Monday, May 28, 2007

Memorial Day 2007

Last year, I posted some numbers for Memorial Day. Let me update those numbers for this year.

Number killed on 9/11: 2993 (up from 2986 listed last year)

Number of U.S. killed as a result of U.S. military activities since 9/11: 3455 (up from 3091 as of this time last year)
390 U.S. military killed in Afghanistan (
up from 295 as of last year), 2844 U.S. military killed in War on Iraq (up from 2464 as of last year), 398 U.S. civilians (e.g., contractors) killed in Iraq (up from 332 as of last year).

Number of Iraqi civilians killed since War on Iraq began: 64,400-70540 (up from 38,000-42,000 reported last year).
(These figures are critiqued by many as being low estimates. See the Iraqi body count webpage, linked below.)

Sources for the above:

If you find figures that you believe are more accurate than the ones here, please let me know in "comments," and please cite your sources.

Some additional context:

Wars apparently are becoming more and more deadly for civilians. Of the deaths caused by each of the following wars, here are the percentages of those deaths being civilian deaths:

World War I: 14%
World War II: 67%
Wars of the 1980's: 75%
Wars of the 1990's: 90%

(The book those statistics are from is: WAR AND PUBLIC HEALTH, edited by Barry S. Levy and Victor Sidel, New York: Oxford University Press, 1997.)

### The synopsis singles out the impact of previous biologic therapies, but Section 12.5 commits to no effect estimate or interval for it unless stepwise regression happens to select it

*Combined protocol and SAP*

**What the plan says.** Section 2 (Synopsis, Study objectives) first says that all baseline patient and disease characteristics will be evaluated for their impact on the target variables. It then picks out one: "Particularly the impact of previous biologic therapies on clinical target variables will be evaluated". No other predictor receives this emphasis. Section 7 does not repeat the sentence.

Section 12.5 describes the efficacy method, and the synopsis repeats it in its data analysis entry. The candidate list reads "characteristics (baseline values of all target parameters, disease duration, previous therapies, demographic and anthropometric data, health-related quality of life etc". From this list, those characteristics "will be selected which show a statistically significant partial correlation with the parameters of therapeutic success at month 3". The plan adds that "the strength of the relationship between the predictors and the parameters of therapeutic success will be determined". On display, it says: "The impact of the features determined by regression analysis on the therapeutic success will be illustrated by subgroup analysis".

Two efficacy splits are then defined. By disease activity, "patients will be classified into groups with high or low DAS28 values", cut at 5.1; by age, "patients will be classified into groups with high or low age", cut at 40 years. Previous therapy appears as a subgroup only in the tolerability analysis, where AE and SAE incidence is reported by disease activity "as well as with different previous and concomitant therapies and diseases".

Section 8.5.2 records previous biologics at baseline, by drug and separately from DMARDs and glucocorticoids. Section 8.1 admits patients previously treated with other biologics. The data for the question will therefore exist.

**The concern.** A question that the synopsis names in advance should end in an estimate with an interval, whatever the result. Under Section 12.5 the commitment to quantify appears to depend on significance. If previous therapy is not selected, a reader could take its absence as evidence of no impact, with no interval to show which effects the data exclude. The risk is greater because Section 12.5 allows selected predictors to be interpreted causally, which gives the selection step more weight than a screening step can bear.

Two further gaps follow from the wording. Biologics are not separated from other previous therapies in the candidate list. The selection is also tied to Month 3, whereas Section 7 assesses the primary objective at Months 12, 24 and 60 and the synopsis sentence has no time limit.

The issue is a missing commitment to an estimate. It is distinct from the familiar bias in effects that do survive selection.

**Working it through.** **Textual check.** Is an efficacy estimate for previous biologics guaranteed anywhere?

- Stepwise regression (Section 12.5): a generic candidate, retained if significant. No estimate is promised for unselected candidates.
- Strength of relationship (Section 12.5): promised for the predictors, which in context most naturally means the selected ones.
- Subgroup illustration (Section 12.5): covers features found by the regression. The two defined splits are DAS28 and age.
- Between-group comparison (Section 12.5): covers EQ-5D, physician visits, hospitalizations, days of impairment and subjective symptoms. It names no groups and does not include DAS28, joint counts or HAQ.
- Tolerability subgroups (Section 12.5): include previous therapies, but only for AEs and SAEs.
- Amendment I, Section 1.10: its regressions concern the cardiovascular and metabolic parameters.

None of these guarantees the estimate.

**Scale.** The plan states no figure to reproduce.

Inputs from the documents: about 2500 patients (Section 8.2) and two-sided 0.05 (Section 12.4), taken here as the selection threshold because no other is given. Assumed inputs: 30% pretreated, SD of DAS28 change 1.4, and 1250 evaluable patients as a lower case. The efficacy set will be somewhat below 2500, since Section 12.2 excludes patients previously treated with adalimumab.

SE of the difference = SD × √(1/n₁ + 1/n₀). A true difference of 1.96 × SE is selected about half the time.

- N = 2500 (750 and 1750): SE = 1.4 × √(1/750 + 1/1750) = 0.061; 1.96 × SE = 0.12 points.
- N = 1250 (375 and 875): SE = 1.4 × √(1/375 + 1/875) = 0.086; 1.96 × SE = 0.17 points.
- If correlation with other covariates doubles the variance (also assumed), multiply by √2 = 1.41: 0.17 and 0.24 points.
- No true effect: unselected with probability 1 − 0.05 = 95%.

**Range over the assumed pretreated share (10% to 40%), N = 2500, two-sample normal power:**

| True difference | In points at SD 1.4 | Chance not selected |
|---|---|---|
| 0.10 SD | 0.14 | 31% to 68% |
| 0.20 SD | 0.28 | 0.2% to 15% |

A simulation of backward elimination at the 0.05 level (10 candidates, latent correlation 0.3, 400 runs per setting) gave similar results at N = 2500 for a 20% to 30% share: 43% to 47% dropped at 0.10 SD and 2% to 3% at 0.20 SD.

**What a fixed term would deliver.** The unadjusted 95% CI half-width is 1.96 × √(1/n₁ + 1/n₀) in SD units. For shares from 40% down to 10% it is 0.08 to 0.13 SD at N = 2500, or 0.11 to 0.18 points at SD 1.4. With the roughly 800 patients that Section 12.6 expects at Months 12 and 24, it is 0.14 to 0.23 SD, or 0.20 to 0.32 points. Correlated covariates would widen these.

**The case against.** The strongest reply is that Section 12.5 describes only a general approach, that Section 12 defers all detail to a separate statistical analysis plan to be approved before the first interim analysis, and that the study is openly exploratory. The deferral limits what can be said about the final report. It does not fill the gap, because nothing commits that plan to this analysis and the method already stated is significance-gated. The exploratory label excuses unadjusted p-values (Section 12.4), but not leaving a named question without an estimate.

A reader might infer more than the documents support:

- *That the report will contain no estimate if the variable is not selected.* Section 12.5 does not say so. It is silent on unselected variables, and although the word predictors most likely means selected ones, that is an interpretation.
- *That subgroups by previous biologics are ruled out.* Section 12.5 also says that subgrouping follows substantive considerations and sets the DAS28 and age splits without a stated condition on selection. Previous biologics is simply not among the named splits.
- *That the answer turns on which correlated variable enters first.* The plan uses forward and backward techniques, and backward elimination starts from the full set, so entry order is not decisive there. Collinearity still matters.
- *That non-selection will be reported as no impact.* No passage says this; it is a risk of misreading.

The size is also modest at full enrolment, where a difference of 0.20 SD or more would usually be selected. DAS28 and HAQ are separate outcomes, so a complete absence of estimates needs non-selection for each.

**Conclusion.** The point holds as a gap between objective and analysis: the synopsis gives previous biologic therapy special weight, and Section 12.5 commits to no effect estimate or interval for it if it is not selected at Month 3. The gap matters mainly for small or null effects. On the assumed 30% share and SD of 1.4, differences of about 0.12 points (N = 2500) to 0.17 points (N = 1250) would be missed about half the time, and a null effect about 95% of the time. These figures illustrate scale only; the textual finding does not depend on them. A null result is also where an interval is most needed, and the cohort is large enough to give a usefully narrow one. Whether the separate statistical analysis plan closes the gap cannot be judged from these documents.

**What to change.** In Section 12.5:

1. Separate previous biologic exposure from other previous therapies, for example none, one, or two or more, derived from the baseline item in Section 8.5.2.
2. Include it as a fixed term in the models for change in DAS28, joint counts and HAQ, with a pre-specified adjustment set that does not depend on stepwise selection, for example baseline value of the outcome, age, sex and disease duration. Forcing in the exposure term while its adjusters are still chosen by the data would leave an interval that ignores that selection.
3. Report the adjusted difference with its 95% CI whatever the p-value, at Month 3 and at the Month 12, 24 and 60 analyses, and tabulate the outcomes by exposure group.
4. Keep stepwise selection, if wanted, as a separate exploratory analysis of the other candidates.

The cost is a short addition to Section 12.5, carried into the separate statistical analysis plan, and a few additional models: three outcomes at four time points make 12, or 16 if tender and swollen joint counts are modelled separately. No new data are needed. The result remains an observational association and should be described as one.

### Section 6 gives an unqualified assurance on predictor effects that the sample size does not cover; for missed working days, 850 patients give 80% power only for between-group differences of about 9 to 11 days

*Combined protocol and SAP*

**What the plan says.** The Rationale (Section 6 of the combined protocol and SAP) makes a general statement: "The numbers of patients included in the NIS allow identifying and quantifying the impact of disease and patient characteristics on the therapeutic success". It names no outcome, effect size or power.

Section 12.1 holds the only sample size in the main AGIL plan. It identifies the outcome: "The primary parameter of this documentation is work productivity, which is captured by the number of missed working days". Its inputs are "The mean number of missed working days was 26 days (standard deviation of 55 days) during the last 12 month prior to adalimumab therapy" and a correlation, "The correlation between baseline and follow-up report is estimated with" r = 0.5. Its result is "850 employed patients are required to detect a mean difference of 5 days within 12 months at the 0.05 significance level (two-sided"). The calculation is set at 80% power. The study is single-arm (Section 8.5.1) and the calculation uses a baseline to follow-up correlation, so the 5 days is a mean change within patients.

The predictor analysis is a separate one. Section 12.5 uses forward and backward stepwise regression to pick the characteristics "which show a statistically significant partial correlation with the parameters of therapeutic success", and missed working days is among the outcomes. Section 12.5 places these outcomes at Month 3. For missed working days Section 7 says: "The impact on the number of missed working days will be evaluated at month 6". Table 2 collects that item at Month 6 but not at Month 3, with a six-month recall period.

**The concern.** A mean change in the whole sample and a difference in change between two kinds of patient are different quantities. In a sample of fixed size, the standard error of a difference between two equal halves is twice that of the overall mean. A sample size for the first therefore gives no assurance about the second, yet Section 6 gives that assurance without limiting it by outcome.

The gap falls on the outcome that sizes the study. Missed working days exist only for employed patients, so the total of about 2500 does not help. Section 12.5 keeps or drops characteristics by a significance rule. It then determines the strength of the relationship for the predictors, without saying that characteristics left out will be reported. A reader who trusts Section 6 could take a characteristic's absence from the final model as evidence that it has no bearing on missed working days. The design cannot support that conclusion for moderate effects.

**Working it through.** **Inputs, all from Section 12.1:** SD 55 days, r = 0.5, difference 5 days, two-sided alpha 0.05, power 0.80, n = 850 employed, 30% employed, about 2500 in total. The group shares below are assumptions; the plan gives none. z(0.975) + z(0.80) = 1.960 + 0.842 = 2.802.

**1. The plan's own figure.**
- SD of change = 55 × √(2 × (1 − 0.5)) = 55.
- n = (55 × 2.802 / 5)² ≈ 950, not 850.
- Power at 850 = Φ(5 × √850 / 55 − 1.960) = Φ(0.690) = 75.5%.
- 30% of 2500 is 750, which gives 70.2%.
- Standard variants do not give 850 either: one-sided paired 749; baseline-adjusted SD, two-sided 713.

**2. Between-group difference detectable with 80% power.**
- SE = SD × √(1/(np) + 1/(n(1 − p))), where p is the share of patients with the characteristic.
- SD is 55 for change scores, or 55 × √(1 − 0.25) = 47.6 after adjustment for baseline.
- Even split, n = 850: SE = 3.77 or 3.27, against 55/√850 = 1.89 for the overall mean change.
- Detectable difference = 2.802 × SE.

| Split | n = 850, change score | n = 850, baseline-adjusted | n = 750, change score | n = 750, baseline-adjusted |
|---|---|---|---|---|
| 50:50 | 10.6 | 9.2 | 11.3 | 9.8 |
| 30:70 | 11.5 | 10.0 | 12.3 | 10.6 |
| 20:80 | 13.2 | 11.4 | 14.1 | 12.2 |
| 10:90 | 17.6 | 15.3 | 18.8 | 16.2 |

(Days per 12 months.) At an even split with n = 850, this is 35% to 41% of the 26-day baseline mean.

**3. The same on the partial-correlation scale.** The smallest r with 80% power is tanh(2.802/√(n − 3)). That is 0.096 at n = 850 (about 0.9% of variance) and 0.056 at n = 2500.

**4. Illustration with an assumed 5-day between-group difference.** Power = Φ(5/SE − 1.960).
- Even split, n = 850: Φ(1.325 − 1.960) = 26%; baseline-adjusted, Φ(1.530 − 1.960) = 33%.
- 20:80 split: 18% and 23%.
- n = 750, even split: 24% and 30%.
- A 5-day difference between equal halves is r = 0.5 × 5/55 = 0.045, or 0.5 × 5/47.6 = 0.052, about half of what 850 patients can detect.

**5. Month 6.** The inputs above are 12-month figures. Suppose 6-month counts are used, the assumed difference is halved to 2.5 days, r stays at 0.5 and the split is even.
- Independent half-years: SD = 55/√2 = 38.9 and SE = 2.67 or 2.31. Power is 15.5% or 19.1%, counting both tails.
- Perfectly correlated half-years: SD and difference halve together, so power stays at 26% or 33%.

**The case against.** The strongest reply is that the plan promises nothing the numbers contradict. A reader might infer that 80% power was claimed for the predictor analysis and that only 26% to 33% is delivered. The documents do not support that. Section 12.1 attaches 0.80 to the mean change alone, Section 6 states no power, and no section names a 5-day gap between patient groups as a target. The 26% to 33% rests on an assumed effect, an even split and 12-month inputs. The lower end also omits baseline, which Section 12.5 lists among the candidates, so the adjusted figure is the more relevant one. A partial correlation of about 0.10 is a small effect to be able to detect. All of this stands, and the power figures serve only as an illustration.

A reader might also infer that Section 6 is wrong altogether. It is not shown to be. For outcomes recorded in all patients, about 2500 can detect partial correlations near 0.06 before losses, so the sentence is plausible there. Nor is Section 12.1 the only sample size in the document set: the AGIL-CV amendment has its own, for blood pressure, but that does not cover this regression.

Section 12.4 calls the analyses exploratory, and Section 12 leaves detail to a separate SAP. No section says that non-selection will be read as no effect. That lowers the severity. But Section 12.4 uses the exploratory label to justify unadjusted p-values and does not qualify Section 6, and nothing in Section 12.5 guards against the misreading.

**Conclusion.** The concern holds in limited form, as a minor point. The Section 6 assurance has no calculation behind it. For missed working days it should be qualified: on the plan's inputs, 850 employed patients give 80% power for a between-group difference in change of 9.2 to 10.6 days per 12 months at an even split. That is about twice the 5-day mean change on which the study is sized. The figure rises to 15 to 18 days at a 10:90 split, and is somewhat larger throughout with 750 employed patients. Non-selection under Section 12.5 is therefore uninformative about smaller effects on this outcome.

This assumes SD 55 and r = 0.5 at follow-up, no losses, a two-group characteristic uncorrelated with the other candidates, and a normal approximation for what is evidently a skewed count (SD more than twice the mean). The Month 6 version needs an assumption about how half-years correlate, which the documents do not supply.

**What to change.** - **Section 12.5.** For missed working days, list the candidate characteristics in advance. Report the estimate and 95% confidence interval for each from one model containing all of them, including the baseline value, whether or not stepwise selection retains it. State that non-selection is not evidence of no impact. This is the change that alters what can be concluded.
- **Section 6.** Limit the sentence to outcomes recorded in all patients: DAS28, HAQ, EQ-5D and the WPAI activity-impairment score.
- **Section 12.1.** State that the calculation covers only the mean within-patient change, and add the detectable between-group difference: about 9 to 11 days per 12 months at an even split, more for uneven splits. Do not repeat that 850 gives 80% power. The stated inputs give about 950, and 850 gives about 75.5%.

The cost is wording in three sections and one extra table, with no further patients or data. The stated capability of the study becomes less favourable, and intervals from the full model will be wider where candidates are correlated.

War on Iraq (based on above numbers): 96% (up from 92-94% as of last year) are civilian deaths.

Last year I posted numbers because I was struck by how the number of U.S. citizens killed in the war on Iraq had then just surpassed the number who had died on 9/11. (The number of actual military deaths in Afghanistan and Iraq combined had not yet surpassed this number last year, but now it has.)

Now, I know that the War on Iraq is not supposed to be a response to the events of 9/11, but it is defined as part of the War on Terror. We were horrified on 9/11 at the loss of so many innocent lives. When a country goes to war, everyone knows that some of its own soldiers will be killed. If what was horrible about 9/11 was the loss of so many lives, why have we gone on to engage in action that we knew would result in the loss of so many more lives?

And that is not even counting the civilian deaths. Factoring those numbers in shows the tragic toll of war even more graphically. Civilian deaths had gone up from being 14% of all war-related deaths to 90% in the 20th century. Only a few years into the 21st century, we are up to 96% of war-related deaths being deaths of civilians in the War on Iraq.

We have much to mourn.


  1. CS: Thank you for this sobering reminder. One question: Do you have any figures for number of Iraqi non-civilian casualties (police & military)? The figure showing 96% have been civilian victims seems to leave that segment out of the calculation. (Not that it changes the overall picture one jot or tittle!)

    -- Chris M.

  2. Good question. I will look into this.